Keeping in MLR improveshealthcare for everyone

Health insurer anti-fraud expenses will be left from the Medical LossRatio in a rule released by the feds. This decision deals withMedicaid managed care, and frustrated state and federal fraud busters. Theimpact will spread throughout the world of healthcare.

First, a short history: The Affordable Care Act requires healthinsurers to spend 80 or 85 percent of costs on claims and health services. Thislimits how much insurers can spend to run the business.

Regulators were left to decide what insurer expenses will beincluded in the MLR. The Coalition and other fraud fighters diligently tried toshow federal and state regulators why anti-fraud expenses should be included.Effective fraud fighting is directly linked to the quality of healthcare thatconsumers receive in many cases.

What makes this decision a bit grating is that federally fundedhealth programs like Medicaid are required to have anti-fraud efforts. Yetthose expenses are excluded from the MLR, and thus, health plans have littleincentive to invest more in combating fraud.

This decision has impact well beyond state-federal Medicaid.

States usually look to the feds for guidance when writing theirown regulations. If the feds exclude fraud expenses from the MLR, then stateswill be reluctant as well.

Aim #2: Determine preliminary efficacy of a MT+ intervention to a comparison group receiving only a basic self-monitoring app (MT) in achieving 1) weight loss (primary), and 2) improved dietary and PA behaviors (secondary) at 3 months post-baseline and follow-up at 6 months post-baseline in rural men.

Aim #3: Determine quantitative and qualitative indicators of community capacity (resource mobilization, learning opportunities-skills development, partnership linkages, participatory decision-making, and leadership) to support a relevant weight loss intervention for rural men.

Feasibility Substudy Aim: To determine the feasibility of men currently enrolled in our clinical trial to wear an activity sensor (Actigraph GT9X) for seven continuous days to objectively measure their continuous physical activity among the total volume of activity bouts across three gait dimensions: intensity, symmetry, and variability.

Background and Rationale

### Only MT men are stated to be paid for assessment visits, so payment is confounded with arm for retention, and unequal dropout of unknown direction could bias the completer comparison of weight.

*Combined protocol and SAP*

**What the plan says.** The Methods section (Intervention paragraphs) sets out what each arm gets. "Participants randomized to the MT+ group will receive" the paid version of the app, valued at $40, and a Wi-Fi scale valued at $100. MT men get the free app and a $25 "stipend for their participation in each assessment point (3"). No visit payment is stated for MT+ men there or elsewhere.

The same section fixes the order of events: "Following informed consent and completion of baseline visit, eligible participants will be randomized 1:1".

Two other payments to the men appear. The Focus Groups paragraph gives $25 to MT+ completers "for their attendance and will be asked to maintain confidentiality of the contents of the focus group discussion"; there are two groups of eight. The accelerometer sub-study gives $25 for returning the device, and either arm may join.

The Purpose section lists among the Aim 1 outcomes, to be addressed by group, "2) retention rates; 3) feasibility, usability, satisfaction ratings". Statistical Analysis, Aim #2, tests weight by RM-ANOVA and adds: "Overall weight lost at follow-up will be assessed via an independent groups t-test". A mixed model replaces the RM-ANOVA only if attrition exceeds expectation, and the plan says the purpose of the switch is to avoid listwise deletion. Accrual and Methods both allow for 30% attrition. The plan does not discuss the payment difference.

We’ve urged insurance regulators to include the MLR. They’re oftensympathetic, yet gamely stick to excluding anti-fraud expenses.

Fraud fighting is essential to quality patient care; this isn’tmere overhead. Scams often harm patients with worthless and botched treatmentsthat also can max out their policy limits. Stopping money-draining schemes alsohelps reduce the cost of health services. This benefits everyone.

That’s the rub. Fraud fighters know that good anti-fraud effortsreduce healthcare costs and improve services. Yet regulators stubbornly stayreluctant to even consider including anti-fraud expenses in the MRL.

It’s time for fraud fighters to speak out, and tell regulators andpolicymakers that fraud-fighting expense should be included in the cost ofpaying healthcare claims.

About the author: Howard Goldblatt is director of governmentaffairs for the Coalition Against Insurance Fraud.